Sunday, July 14, 2013

Genius in the Workplace

More naps, increased curiosity, less detail and an abundance of positivity. Sounds like a great way to approach work? It's actually pure genius.

Genius in the workplace goes beyond brainstorming sessions and innovation mandates. It is an innate way of thinking differently that becomes a pre-occupation. An evolving mind map of thoughts that explores possibilities while adjusting variables to take into account new information of relevance. An obsessive need to solve problems to provide enhanced solutions.

Culture change programs are focussing on creating work places that adopt 'Einstein' traits to encourage genius.  These values embrace the following principles:

 Imagination, Always questioning, Old problems new ways of thinking,  Intuition, Strong positive attitude, Naps, Rise above the mundane details, Willingness to try new things...and fail, Maintaining balance, Stay on top of technological trends *

Most of us are not geniuses. We work hard at being perceived to be smart. We facilitate sessions to unlock ideas. We focus on what we can control. We keep an eye on trends and competitors. We response as quickly as we can to new information. 

The learning that I have taken from 'Einstein' and professional observations on ingenuity is this;

* Deep thinking is different to free thinking

   Brainstorming sessions enable free thinking. Deep thinking is an entirely different concept 

   requiring time and intense focus. It is also more difficult to achieve as it requires taking

   resources away from everyday work distractions on a regular basis. It requires a full

   understanding on what the 'old problem' is to apply new thinking to it. In contrast,

   brainstorming sessions don't require much context or understanding to generate  


* Genius emerges from curiosity and questioning
   Genius ideas do not come about by working in isolation. Accessing knowledge, insights and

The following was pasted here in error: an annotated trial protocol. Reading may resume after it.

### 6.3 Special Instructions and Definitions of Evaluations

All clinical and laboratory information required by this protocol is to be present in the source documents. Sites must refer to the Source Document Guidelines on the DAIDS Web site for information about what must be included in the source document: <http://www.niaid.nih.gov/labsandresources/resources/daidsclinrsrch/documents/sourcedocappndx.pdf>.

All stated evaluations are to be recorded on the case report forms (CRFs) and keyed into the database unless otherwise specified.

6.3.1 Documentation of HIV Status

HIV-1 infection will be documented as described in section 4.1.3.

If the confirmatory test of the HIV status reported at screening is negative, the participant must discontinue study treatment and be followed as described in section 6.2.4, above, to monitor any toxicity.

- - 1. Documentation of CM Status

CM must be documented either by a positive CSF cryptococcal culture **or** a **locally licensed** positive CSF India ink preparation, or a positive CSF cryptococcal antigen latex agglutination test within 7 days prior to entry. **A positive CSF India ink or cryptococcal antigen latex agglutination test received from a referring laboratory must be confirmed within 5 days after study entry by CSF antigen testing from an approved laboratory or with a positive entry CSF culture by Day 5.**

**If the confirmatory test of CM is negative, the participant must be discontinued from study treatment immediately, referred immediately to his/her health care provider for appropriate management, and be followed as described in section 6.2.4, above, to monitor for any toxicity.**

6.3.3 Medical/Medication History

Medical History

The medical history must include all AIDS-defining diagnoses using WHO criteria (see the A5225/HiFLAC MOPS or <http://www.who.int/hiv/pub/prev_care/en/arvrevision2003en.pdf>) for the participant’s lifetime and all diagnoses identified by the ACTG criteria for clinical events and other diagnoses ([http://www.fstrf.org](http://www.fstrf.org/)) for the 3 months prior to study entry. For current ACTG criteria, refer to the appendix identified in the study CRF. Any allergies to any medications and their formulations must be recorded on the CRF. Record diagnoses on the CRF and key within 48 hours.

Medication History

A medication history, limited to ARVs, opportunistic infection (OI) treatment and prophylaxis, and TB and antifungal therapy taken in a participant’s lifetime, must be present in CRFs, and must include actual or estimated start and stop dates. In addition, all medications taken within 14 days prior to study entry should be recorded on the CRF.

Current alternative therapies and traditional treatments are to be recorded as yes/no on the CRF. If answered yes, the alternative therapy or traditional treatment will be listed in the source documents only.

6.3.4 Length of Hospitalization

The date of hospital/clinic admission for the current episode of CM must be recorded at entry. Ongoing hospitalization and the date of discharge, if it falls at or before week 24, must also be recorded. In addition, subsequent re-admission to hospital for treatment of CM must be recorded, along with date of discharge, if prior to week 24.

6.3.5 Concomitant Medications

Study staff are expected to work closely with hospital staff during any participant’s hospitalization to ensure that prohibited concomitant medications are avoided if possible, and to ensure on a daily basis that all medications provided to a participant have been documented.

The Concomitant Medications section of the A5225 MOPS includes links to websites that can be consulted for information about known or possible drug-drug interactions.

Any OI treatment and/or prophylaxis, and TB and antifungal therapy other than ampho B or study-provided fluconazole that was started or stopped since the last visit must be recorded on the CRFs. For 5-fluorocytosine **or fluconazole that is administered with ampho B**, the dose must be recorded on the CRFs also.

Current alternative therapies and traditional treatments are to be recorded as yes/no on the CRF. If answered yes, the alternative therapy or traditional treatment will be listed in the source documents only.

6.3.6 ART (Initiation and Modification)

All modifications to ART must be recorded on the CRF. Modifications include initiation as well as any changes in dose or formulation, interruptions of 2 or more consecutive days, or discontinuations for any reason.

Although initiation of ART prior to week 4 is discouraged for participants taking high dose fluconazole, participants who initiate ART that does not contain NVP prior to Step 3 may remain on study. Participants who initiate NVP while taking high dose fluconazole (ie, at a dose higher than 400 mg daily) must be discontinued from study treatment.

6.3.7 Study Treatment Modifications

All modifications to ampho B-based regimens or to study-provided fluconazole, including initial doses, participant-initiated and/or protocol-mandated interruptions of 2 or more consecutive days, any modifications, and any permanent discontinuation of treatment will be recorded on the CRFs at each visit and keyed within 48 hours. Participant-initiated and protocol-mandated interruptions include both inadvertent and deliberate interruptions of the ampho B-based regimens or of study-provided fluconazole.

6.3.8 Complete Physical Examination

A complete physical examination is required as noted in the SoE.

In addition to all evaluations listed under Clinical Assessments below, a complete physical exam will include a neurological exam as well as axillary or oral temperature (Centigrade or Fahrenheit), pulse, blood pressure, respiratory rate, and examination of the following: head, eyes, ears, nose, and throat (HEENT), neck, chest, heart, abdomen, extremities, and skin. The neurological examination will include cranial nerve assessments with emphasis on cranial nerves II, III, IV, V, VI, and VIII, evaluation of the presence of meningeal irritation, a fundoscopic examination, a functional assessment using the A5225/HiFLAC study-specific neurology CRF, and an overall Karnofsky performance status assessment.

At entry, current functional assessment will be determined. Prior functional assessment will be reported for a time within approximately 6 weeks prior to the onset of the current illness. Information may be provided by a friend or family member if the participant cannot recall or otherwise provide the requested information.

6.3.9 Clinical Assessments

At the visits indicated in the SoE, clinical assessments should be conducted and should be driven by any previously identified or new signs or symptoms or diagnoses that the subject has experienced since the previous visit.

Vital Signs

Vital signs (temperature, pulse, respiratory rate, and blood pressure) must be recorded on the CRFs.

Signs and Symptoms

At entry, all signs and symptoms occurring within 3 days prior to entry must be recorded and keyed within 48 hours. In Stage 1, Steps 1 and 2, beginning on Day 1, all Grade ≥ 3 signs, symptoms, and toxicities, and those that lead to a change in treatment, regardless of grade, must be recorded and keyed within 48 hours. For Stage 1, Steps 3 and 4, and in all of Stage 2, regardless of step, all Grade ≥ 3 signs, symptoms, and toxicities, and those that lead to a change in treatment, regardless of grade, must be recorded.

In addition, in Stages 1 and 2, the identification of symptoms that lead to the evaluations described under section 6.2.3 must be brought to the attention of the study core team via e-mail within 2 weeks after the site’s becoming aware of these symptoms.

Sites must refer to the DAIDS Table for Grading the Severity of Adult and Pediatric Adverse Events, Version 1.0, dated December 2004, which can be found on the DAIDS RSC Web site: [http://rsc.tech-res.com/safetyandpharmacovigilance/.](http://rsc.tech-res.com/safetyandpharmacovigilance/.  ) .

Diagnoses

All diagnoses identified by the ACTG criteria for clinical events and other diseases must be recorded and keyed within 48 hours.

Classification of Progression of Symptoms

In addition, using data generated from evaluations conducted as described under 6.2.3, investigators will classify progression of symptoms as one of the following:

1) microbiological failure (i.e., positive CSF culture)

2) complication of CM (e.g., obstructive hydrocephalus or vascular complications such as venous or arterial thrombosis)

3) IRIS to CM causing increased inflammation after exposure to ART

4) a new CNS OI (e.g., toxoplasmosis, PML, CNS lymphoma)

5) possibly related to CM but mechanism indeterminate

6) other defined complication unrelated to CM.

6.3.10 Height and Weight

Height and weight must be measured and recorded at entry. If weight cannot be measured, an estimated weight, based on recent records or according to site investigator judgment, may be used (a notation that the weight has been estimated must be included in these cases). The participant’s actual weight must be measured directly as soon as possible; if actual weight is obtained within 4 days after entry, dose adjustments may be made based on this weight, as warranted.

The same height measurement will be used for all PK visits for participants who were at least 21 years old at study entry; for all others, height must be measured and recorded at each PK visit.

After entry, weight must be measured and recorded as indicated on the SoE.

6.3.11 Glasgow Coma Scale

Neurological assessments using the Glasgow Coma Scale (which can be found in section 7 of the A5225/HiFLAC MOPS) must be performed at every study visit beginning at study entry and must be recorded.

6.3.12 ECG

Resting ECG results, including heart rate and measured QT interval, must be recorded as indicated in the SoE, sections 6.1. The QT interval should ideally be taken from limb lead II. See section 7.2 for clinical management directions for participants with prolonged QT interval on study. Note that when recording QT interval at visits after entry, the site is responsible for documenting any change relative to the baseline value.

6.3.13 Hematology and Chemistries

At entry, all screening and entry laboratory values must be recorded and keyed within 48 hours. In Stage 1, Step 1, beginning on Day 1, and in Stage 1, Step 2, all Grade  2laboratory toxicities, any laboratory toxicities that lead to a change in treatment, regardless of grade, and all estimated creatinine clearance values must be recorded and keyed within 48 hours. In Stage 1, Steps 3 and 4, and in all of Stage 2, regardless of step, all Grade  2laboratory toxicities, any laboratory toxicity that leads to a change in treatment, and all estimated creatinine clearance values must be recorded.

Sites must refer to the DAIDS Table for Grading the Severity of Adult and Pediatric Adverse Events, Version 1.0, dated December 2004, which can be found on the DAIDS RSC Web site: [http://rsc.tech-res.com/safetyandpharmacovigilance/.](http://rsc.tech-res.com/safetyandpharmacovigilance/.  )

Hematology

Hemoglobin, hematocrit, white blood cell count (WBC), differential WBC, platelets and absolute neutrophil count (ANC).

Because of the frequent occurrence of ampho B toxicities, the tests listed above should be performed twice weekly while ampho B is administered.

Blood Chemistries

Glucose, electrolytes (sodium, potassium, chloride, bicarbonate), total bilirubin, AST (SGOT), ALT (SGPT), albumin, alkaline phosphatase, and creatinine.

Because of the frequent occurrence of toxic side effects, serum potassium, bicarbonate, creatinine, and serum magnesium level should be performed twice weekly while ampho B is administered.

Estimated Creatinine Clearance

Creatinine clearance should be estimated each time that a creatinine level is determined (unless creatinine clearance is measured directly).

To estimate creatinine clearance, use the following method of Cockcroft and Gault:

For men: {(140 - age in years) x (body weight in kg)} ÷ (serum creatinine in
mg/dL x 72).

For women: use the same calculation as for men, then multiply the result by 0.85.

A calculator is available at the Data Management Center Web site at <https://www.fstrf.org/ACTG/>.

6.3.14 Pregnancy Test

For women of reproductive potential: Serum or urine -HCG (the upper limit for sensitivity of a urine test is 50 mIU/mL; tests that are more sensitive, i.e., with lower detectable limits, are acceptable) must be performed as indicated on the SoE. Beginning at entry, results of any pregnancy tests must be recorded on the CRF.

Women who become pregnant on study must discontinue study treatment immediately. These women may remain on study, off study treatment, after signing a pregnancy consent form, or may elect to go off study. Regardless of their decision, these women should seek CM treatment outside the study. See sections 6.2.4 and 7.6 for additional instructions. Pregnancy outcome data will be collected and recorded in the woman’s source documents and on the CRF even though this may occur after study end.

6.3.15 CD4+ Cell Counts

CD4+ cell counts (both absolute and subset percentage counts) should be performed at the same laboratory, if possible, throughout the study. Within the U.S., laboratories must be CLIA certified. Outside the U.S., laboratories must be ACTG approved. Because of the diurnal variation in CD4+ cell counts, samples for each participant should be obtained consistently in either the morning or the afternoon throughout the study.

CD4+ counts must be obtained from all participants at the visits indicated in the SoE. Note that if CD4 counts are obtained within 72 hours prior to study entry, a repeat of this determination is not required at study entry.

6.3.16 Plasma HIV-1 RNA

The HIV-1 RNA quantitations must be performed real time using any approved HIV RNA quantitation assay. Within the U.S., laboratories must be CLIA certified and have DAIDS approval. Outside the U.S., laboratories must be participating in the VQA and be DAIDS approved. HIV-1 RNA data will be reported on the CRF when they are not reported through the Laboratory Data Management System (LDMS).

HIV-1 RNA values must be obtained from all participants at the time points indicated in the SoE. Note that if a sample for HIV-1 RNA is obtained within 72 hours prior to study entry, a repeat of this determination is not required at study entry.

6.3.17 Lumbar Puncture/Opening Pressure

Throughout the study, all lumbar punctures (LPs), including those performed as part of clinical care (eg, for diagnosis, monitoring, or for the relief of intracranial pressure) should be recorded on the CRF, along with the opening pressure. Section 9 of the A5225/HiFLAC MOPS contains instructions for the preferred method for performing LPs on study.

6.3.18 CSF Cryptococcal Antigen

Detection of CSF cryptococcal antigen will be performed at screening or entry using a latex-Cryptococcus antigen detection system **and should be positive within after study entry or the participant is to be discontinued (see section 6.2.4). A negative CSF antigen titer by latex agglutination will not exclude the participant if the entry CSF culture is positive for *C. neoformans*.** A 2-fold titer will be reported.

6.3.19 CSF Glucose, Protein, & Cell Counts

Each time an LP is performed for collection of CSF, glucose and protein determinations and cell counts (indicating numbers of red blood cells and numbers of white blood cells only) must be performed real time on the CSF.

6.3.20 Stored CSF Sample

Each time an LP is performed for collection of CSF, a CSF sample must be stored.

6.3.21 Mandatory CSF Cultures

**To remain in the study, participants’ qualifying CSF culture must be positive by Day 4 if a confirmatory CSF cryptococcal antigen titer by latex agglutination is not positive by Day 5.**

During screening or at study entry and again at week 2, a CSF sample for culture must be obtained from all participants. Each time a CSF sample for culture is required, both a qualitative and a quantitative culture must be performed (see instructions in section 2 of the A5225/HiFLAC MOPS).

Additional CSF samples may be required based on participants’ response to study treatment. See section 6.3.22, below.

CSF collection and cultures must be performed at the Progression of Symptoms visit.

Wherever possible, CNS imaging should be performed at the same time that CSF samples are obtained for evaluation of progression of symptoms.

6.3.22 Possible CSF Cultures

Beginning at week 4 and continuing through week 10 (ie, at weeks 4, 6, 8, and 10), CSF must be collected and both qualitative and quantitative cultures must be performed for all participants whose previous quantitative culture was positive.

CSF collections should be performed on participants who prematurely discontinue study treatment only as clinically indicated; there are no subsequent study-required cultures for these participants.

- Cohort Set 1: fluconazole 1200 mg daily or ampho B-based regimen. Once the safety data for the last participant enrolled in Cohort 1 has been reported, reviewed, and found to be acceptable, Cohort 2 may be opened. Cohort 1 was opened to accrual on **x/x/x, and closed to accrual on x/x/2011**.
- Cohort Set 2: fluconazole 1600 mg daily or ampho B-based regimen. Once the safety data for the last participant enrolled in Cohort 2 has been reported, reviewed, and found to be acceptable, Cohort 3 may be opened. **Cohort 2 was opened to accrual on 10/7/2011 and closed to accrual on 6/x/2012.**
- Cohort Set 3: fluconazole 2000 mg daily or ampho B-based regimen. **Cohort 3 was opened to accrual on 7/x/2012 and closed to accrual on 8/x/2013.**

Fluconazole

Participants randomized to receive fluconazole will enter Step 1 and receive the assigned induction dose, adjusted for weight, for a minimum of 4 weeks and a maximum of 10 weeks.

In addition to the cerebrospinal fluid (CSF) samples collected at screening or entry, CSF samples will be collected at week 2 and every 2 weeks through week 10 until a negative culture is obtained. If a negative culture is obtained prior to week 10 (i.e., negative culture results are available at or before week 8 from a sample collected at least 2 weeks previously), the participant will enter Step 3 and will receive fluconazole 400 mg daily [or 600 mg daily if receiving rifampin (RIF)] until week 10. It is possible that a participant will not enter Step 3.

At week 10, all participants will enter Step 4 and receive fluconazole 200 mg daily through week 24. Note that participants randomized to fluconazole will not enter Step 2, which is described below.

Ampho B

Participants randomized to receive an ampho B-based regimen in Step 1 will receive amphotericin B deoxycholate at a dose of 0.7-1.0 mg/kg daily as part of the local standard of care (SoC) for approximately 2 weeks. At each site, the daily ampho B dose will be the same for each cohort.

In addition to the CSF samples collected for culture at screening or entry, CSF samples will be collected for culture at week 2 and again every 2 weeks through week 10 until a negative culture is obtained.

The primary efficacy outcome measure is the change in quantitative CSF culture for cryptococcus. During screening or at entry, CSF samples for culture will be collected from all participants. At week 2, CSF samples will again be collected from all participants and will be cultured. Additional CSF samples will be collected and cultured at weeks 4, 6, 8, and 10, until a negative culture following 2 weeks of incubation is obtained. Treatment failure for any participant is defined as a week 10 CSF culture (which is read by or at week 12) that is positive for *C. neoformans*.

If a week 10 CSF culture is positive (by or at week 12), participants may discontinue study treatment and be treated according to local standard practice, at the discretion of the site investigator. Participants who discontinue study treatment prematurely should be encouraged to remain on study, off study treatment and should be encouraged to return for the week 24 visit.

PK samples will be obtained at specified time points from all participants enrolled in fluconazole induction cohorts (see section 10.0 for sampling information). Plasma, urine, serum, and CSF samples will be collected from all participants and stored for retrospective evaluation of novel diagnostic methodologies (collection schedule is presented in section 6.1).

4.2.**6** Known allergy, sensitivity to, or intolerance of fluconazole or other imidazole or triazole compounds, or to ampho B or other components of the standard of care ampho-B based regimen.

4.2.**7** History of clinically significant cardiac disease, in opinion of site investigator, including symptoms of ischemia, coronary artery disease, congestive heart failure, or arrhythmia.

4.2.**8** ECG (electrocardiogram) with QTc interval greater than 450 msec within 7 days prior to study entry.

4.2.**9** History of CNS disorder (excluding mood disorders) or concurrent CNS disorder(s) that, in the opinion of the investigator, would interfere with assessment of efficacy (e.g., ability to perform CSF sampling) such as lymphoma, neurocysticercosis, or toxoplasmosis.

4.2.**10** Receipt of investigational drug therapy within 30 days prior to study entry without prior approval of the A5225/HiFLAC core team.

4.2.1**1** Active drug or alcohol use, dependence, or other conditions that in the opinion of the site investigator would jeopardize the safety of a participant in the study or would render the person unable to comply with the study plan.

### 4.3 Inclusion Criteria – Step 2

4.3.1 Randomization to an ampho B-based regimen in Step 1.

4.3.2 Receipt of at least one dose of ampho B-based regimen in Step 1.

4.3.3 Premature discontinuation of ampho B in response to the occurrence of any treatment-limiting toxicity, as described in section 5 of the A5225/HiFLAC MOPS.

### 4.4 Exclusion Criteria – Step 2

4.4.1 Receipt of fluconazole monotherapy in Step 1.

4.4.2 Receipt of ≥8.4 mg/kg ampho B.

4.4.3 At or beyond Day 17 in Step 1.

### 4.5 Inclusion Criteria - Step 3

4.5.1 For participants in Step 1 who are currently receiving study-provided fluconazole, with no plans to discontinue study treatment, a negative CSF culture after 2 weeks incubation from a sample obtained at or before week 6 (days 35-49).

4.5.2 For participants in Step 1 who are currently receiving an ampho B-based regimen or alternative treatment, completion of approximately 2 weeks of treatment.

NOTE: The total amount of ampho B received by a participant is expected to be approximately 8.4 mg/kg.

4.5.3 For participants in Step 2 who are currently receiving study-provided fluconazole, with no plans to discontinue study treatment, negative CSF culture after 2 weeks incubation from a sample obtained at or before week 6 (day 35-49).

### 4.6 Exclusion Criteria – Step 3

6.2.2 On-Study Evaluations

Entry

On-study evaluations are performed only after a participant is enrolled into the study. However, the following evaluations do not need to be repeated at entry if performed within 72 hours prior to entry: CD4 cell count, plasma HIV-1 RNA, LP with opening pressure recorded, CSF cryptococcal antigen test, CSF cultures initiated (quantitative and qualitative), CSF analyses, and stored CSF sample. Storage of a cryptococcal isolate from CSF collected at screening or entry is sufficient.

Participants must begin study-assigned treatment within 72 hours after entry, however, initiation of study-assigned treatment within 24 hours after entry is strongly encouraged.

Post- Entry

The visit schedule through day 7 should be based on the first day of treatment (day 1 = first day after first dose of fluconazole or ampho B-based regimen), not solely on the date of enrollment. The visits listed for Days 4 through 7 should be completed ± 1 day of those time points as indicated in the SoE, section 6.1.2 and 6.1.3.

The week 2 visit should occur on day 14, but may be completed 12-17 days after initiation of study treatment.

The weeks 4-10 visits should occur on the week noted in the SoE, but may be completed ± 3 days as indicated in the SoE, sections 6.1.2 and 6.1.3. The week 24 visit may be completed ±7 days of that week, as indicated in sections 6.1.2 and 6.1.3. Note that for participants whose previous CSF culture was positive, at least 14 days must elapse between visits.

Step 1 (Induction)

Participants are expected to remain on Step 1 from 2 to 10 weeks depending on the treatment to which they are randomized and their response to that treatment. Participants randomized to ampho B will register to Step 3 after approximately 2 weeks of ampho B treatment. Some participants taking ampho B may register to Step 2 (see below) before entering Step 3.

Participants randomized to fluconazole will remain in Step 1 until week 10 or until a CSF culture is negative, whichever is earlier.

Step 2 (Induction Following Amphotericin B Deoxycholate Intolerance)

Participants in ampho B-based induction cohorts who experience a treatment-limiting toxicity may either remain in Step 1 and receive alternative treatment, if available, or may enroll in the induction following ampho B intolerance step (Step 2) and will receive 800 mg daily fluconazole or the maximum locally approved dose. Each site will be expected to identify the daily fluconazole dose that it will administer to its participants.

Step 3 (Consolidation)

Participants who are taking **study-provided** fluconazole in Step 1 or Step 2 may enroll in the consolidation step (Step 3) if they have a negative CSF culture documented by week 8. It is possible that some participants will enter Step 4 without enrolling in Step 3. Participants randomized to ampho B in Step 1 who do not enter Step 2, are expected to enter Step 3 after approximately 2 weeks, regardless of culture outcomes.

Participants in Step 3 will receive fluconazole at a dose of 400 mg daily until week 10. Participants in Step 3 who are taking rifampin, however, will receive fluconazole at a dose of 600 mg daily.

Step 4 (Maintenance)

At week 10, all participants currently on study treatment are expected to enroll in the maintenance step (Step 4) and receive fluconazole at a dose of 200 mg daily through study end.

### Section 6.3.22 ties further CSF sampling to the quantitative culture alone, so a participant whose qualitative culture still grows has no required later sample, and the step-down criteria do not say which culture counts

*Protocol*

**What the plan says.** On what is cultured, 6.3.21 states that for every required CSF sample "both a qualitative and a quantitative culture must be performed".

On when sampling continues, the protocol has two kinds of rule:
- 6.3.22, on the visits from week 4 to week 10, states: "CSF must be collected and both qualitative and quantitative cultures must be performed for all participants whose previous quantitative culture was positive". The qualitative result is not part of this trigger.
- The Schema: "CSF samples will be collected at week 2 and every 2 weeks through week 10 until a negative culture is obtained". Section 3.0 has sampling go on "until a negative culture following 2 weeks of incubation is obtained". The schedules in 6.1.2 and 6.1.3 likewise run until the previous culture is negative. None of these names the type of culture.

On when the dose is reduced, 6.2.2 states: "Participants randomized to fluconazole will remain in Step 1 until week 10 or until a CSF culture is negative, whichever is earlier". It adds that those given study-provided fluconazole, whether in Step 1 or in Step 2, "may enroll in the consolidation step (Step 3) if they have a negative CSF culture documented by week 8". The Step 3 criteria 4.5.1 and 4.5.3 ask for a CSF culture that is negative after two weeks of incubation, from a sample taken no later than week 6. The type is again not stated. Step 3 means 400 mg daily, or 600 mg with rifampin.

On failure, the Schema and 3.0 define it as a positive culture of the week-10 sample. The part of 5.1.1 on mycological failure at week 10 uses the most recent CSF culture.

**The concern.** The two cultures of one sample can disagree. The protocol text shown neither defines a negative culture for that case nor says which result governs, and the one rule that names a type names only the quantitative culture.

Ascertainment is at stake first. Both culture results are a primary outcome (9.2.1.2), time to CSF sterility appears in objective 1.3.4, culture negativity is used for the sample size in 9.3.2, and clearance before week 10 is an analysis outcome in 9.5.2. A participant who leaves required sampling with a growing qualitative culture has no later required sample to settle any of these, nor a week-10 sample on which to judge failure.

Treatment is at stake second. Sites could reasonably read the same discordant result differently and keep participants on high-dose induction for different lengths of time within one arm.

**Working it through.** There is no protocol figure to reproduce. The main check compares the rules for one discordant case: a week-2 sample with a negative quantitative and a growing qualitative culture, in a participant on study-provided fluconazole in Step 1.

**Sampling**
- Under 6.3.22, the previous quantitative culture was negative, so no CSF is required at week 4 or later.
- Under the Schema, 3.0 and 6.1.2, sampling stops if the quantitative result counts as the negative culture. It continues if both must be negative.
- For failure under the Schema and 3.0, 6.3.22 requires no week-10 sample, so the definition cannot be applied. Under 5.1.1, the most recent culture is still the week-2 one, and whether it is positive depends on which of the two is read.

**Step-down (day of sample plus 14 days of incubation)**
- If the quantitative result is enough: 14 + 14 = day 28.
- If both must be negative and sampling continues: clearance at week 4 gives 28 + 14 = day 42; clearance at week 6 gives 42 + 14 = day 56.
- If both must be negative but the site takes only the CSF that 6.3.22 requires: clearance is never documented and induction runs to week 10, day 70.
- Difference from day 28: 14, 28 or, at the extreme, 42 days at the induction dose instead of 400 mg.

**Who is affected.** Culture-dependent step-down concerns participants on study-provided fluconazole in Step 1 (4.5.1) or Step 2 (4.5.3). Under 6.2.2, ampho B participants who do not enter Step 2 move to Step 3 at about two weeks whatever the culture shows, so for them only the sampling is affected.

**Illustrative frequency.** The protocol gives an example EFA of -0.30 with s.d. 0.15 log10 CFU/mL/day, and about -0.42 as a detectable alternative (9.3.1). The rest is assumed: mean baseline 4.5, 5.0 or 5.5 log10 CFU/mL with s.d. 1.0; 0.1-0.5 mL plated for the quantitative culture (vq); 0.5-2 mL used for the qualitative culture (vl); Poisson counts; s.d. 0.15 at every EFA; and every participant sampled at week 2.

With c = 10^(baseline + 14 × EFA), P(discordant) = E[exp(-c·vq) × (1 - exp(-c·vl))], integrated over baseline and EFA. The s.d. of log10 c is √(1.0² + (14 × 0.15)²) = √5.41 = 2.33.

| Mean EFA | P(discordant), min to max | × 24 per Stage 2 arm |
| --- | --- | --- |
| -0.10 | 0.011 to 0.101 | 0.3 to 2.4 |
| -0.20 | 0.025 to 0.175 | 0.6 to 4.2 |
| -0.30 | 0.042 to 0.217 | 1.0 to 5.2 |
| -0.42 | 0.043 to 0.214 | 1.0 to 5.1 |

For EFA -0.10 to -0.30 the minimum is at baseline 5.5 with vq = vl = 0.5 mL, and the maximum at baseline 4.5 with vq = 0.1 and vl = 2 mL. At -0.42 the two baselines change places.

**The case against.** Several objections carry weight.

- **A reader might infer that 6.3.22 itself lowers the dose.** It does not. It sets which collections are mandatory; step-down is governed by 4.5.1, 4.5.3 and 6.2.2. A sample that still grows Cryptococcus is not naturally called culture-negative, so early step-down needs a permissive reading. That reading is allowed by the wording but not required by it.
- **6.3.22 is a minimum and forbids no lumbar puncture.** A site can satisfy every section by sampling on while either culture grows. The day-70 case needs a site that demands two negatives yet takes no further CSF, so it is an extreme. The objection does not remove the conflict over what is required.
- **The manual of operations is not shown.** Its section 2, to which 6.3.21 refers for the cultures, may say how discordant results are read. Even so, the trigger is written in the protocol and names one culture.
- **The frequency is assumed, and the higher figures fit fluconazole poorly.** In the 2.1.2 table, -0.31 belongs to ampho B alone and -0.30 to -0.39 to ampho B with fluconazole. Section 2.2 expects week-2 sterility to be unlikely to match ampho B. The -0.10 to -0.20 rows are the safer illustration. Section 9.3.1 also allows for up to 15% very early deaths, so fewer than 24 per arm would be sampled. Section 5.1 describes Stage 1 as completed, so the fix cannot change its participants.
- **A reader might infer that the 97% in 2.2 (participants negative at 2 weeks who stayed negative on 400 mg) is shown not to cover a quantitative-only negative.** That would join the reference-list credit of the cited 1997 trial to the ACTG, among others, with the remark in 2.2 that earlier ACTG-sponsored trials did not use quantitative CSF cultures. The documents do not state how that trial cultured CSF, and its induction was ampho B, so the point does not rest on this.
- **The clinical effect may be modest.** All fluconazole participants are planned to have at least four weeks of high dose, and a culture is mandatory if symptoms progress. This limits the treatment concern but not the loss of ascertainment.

experiences available enhances the thinking process. Beware of individuals that always know 
   the answer. They are most likely to be the ones stifling creativity and progressive thinking.
   You don't need to know the answer to solve the problem, however you need to embrace the
   process of discovery.

* Maintain an external focus on technology, customer and market trends
   Organisations with a strong external focus survive by reinventing themselves. Businesses 
   with an internal focus eventually self implode from not being open or able to change over
   time. Focusing on breaking down an internal barrier impacting on external performance role
   models how new ways of thinking about an old problem creates positive outcomes.

* Minimise burning and churning resources 
   Resources that are over stretched do not have the time or energy to contribute beyond their
   immediate focus items. The ability to contribute quality thinking requires time out to focus. 
   Stressful workplaces do not allow for questioning or time to be curious. Deep thinkers are 
   likely to move on quickly from these workplaces, even though their skills are greatly

...and if all fails take a nap and start again...

* Taken form an article Mike Werling titled '10 Traits Entrepreneurs and Einstein Share' Oct 2008 on 

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